Romance novelist meets literary novelist? Love? Okay…
So, Romance really isn’t my jam. Call me a cynic, a curmudgeon. I don’t really enjoy “contemporary love stories” unless they were written by Nora Ephron (or are Bridget Jones, my guilty pleasure read), and anything else falls short (change my mind?).
I’m also one of those people that enjoys “seeing what all the fuss is about” with popular books (see: Twilight, Where the Crawdads Sing) so that I can complain about how overrated they are, but intelligently and with bodies of evidence backing up my loathing (see: Twilight, Where the Crawdads Sing). The only book I couldn’t get through (or past a sentence, actually), was the Fifty Shades of Grey phenomenon, in which case I might point to a lengthy Target receipt and boldly state that it was better penned.
Anyway, everyone in the Book of the Month community was losing their minds over Beach Read, as a light-hearted, fun Romance for “the rest of us,” the skeptical snobs who turn up their noses at Danielle Steel and Nicholas Sparks. (Guilty.)
And reader. I was disappointed. I found myself eye-rolling and skimming through many of the mushy-gushy scenes because it was just so over the top as to be pure fantasy. I felt the author was coming from a good place, but I just found the protagonist weak and not as full of venom as the dust-jacket copy promised (and for someone who clearly understands the mechanics of a novel, as she wrote them into the book very clearly for the two “writers,” the promise of the premise was a huge letdown).
So what’s it about, anyway?
A woman (and popular Romance writer), reeling from the sudden death of her father, inherits his beach house that he shared with his secret lover. And who lives next door? None other than the protagonist’s enemy from college. Another writer. A literary one. Trouble ensues, they end up making a bet that the other can’t write a novel in the same genre. Sexual tension builds, of course, which comes with its own set of problems.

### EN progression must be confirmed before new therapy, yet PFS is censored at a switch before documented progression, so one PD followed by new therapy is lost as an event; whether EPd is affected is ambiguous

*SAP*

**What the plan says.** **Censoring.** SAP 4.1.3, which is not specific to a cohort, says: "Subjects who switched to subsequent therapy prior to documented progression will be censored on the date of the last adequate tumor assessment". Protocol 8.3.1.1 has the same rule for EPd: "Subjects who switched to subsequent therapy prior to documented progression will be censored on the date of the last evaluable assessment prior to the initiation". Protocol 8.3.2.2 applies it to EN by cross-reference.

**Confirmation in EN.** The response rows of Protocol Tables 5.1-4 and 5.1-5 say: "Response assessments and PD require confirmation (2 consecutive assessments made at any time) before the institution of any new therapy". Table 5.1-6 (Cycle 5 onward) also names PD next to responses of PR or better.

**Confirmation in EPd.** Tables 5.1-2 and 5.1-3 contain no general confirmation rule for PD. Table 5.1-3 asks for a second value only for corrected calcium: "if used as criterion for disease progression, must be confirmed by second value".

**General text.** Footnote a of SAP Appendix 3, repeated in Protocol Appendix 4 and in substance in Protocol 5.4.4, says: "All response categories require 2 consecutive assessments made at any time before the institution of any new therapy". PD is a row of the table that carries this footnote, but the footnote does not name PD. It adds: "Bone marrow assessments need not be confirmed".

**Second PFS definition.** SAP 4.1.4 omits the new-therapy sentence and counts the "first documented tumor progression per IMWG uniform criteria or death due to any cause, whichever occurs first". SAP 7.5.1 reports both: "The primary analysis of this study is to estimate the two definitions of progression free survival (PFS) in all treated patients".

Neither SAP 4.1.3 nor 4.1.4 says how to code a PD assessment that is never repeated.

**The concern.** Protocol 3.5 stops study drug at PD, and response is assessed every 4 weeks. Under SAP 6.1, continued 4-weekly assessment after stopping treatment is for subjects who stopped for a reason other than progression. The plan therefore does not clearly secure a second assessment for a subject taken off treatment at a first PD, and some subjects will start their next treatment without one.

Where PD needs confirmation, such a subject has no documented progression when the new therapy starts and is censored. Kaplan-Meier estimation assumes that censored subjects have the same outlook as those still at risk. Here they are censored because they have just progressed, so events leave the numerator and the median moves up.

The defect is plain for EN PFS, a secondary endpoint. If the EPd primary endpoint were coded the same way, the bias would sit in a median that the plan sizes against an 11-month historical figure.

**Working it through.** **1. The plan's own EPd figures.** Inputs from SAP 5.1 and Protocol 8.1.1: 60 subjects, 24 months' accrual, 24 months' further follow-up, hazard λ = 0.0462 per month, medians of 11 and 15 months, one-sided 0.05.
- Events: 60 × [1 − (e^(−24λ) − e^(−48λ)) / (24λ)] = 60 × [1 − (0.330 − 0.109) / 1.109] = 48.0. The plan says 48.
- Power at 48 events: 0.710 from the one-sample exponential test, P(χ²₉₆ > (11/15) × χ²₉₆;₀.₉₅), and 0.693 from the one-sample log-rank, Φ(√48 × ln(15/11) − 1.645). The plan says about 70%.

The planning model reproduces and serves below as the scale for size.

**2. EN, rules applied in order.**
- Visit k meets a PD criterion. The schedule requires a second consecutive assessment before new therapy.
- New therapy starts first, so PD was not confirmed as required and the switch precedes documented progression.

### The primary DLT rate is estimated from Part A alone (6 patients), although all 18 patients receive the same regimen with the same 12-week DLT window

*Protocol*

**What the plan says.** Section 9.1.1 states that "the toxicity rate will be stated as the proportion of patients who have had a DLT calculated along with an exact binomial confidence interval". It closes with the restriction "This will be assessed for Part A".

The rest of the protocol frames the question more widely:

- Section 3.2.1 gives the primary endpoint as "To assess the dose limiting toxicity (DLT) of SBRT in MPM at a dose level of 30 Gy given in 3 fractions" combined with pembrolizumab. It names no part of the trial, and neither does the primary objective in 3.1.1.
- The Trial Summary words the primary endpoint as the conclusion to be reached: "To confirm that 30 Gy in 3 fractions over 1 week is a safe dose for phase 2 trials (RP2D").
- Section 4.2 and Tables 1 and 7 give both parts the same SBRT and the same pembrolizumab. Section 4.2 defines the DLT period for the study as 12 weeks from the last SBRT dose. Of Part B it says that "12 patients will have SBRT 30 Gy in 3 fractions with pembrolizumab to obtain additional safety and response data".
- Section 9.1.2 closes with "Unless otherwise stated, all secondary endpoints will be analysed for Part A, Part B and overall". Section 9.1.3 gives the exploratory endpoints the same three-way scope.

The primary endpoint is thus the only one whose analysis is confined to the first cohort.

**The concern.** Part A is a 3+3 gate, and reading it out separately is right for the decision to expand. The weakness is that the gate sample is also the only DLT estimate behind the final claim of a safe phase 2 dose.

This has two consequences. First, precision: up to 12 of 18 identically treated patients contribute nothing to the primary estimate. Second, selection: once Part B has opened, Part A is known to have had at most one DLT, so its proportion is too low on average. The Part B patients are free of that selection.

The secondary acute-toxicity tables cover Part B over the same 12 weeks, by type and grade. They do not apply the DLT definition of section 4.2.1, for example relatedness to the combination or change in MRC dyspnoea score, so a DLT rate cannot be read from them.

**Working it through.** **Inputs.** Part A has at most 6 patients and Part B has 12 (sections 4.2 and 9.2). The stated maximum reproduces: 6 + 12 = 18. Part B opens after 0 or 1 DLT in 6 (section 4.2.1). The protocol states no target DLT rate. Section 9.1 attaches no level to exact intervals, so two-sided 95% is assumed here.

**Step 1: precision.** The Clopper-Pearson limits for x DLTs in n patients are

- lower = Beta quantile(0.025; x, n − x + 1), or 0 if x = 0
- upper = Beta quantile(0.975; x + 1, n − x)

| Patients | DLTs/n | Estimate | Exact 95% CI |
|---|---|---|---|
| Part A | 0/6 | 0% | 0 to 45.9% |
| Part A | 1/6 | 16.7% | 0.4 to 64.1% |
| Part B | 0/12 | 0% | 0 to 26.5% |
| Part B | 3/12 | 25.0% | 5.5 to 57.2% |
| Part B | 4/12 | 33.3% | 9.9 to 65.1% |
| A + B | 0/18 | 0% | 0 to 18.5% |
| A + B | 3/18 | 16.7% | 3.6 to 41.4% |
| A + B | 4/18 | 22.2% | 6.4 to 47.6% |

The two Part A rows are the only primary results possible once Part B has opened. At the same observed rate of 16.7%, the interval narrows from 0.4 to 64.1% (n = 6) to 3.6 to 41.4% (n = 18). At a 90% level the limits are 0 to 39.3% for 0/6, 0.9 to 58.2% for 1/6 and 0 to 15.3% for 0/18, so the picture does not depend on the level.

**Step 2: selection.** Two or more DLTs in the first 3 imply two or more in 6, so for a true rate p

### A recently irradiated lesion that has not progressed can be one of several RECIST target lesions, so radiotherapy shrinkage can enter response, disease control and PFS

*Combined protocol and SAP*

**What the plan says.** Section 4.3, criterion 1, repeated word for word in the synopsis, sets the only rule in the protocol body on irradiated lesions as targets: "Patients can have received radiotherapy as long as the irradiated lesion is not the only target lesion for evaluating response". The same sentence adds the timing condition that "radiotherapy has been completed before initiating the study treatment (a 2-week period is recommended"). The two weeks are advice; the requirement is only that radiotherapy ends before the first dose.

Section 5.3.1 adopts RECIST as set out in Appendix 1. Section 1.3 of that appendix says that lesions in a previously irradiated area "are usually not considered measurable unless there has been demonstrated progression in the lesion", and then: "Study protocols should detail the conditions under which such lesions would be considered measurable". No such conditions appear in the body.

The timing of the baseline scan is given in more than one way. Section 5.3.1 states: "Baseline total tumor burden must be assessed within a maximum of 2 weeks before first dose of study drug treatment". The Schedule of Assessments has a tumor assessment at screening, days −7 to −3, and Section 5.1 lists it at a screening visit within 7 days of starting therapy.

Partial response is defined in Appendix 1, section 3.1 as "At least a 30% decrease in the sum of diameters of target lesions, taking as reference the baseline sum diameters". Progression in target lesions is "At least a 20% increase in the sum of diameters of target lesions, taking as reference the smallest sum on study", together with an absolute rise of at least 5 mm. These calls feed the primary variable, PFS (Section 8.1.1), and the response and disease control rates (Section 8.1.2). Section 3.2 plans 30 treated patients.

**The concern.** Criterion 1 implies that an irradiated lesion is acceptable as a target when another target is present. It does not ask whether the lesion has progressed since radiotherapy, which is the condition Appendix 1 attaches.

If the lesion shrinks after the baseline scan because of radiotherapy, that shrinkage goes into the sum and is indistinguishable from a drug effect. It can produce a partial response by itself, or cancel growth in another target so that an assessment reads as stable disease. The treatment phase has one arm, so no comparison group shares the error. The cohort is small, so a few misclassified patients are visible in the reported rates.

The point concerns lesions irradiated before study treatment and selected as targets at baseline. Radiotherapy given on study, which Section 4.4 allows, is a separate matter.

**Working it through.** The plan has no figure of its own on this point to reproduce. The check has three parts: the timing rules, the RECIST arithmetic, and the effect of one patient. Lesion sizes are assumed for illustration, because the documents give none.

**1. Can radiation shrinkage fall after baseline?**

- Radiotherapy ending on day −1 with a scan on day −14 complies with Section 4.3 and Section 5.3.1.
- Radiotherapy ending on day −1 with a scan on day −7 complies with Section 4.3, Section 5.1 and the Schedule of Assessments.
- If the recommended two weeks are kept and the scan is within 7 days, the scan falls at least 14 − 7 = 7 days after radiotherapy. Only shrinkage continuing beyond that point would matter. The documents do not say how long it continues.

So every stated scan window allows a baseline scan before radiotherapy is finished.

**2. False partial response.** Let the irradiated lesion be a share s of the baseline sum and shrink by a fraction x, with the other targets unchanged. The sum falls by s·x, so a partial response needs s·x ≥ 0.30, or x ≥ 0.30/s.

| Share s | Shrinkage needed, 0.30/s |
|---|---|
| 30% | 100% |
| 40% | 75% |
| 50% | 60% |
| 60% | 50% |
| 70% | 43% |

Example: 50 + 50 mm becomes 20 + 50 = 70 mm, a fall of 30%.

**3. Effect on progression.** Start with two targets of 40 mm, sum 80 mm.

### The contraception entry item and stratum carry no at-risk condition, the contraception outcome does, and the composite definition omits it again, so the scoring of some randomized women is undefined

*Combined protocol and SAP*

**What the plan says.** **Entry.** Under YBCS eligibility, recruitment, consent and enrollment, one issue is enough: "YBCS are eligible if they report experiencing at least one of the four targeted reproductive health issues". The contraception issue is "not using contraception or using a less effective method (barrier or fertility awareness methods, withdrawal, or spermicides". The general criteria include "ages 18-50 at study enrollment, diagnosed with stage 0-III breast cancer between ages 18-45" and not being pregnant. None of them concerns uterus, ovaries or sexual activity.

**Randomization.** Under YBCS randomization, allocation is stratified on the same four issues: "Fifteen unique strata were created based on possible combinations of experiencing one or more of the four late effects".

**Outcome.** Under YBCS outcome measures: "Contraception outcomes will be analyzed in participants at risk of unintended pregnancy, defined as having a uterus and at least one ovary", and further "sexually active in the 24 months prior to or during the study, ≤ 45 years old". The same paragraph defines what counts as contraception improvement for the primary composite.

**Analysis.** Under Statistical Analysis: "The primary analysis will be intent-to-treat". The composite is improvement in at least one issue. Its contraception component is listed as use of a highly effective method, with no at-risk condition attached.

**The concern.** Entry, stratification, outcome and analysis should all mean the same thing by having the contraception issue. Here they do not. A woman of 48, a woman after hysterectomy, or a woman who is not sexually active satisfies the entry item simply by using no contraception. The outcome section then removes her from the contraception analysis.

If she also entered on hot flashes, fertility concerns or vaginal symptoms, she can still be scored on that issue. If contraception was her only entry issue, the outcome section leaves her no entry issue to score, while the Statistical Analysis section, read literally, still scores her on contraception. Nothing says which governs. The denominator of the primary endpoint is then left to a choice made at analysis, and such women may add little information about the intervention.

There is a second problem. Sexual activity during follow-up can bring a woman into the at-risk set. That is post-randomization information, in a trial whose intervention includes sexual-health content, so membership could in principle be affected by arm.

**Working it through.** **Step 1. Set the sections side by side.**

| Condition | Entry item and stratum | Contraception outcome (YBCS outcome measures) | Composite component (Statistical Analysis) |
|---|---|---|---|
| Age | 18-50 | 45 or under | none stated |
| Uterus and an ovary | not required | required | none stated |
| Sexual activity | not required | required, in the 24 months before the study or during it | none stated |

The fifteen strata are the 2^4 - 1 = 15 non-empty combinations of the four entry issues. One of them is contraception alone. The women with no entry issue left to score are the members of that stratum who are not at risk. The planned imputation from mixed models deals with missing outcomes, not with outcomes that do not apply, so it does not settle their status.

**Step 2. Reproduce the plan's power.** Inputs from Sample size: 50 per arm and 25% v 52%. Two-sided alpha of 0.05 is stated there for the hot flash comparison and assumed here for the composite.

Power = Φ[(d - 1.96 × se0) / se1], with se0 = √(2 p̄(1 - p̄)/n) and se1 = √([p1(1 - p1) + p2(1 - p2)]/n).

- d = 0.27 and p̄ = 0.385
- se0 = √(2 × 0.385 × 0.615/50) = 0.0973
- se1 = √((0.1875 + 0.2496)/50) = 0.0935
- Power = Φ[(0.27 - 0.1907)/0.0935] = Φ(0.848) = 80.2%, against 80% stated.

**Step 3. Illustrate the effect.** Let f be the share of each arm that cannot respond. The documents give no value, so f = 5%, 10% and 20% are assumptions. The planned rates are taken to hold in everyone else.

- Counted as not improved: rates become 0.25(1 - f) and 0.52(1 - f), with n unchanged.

I got through it, and I can see the appeal. And I really don’t enjoy negative reviews, so instead I will note the good things about this novel.
- It reminded me of a lot of relationships in my 20s, and the stupid things I did that makes me cringe now. Personal! Growth!
- The man’s name is Gus, which is my dog’s name, though I do not think my Gus cares.
- It was a nice brain break away from all the thrillers I’ve been terrifying myself with.
- It broadened my horizons in a genre I don’t normally read.
And there you go. While it wasn’t necessarily my cup of coffee, I’ll recommend BR to:
- Romance enthusiasts with a positive outlook on love, not a skeptical one for those of us ruined by reading too many Stephen King/Chuck Palahniuk/Flannery O’Connor stories.
- People on a beach (though there’s a huge lack of actually being on the beach in this book?).
- Book clubs looking for something that won’t make everyone blush TOO terribly.
- Someone that needs a flippin’ break from too many scary books in a row.